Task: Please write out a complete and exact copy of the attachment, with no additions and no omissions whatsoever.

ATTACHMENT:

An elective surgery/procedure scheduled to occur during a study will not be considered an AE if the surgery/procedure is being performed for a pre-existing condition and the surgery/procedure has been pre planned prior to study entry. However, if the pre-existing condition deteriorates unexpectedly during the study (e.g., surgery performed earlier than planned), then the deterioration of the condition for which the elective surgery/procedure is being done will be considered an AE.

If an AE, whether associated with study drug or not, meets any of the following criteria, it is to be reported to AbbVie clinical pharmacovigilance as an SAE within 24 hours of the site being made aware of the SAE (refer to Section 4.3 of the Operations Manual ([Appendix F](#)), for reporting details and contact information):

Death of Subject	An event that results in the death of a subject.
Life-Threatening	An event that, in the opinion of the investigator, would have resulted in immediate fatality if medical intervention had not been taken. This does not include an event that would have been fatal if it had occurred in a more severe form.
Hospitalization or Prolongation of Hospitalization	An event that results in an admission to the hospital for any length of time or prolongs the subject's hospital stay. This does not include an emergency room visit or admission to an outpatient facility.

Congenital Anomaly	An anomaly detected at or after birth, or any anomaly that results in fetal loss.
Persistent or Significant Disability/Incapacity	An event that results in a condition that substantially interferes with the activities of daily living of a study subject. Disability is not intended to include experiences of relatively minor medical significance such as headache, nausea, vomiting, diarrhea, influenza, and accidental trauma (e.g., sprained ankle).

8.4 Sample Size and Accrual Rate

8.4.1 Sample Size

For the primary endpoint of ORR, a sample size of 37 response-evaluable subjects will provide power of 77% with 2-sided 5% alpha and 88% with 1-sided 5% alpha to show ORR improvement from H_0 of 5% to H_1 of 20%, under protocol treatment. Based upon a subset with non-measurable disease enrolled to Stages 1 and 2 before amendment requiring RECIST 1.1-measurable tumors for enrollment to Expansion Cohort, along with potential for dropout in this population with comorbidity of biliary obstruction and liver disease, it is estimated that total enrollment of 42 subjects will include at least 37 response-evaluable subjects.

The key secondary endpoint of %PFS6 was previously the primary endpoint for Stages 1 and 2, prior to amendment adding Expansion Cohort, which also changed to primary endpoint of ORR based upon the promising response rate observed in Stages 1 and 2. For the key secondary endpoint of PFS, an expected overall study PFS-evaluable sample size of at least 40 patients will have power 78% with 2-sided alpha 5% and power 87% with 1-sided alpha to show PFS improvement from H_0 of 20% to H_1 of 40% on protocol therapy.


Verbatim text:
An elective surgery/procedure scheduled to occur during a study will not be considered an AE if the surgery/procedure is being performed for a pre-existing condition and the surgery/procedure has been pre planned prior to study entry. However, if the pre-existing condition deteriorates unexpectedly during the study (e.g., surgery performed earlier than planned), then the deterioration of the condition for which the elective surgery/procedure is being done will be considered an AE.

If an AE, whether associated with study drug or not, meets any of the following criteria, it is to be reported to AbbVie clinical pharmacovigilance as an SAE within 24 hours of the site being made aware of the SAE (refer to Section 4.3 of the Operations Manual ([Appendix F](#)), for reporting details and contact information):

Death of Subject	An event that results in the death of a subject.
Life-Threatening	An event that, in the opinion of the investigator, would have resulted in immediate fatality if medical intervention had not been taken. This does not include an event that would have been fatal if it had occurred in a more severe form.
Hospitalization or Prolongation of Hospitalization	An event that results in an admission to the hospital for any length of time or prolongs the subject's hospital stay. This does not include an emergency room visit or admission to an outpatient facility.

Congenital Anomaly	An anomaly detected at or after birth, or any anomaly that results in fetal loss.
Persistent or Significant Disability/Incapacity	An event that results in a condition that substantially interferes with the activities of daily living of a study subject. Disability is not intended to include experiences of relatively minor medical significance such as headache, nausea, vomiting, diarrhea, influenza, and accidental trauma (e.g., sprained ankle).

8.4 Sample Size and Accrual Rate

8.4.1 Sample Size

For the primary endpoint of ORR, a sample size of 37 response-evaluable subjects will provide power of 77% with 2-sided 5% alpha and 88% with 1-sided 5% alpha to show ORR improvement from H_0 of 5% to H_1 of 20%, under protocol treatment. Based upon a subset with non-measurable disease enrolled to Stages 1 and 2 before amendment requiring RECIST 1.1-measurable tumors for enrollment to Expansion Cohort, along with potential for dropout in this population with comorbidity of biliary obstruction and liver disease, it is estimated that total enrollment of 42 subjects will include at least 37 response-evaluable subjects.

The key secondary endpoint of %PFS6 was previously the primary endpoint for Stages 1 and 2, prior to amendment adding Expansion Cohort, which also changed to primary endpoint of ORR based upon the promising response rate observed in Stages 1 and 2. For the key secondary endpoint of PFS, an expected overall study PFS-evaluable sample size of at least 40 patients will have power 78% with 2-sided alpha 5% and power 87% with 1-sided alpha to show PFS improvement from H_0 of 20% to H_1 of 40% on protocol therapy.